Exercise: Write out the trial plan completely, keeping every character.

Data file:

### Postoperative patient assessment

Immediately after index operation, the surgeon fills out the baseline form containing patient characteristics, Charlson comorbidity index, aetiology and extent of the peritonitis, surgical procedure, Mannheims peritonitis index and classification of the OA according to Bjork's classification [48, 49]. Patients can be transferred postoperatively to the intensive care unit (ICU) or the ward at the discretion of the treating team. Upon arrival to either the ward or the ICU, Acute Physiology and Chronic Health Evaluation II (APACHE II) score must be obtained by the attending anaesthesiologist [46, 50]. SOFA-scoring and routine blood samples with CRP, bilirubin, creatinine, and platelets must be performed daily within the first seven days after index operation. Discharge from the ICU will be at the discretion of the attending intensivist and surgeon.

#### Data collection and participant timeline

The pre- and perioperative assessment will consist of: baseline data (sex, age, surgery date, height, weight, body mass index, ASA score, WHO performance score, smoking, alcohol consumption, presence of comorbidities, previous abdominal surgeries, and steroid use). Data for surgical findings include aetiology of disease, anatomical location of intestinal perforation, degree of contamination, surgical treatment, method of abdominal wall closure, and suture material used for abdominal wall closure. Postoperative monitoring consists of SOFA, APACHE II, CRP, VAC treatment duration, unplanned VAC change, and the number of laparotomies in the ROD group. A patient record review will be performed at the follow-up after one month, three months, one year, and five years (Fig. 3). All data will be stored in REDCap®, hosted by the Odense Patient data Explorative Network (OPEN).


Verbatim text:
### Postoperative patient assessment

Immediately after index operation, the surgeon fills out the baseline form containing patient characteristics, Charlson comorbidity index, aetiology and extent of the peritonitis, surgical procedure, Mannheims peritonitis index and classification of the OA according to Bjork's classification [48, 49]. Patients can be transferred postoperatively to the intensive care unit (ICU) or the ward at the discretion of the treating team. Upon arrival to either the ward or the ICU, Acute Physiology and Chronic Health Evaluation II (APACHE II) score must be obtained by the attending anaesthesiologist [46, 50]. SOFA-scoring and routine blood samples with CRP, bilirubin, creatinine, and platelets must be performed daily within the first seven days after index operation. Discharge from the ICU will be at the discretion of the attending intensivist and surgeon.

#### Data collection and participant timeline

The pre- and perioperative assessment will consist of: baseline data (sex, age, surgery date, height, weight, body mass index, ASA score, WHO performance score, smoking, alcohol consumption, presence of comorbidities, previous abdominal surgeries, and steroid use). Data for surgical findings include aetiology of disease, anatomical location of intestinal perforation, degree of contamination, surgical treatment, method of abdominal wall closure, and suture material used for abdominal wall closure. Postoperative monitoring consists of SOFA, APACHE II, CRP, VAC treatment duration, unplanned VAC change, and the number of laparotomies in the ROD group. A patient record review will be performed at the follow-up after one month, three months, one year, and five years (Fig. 3). All data will be stored in REDCap®, hosted by the Odense Patient data Explorative Network (OPEN).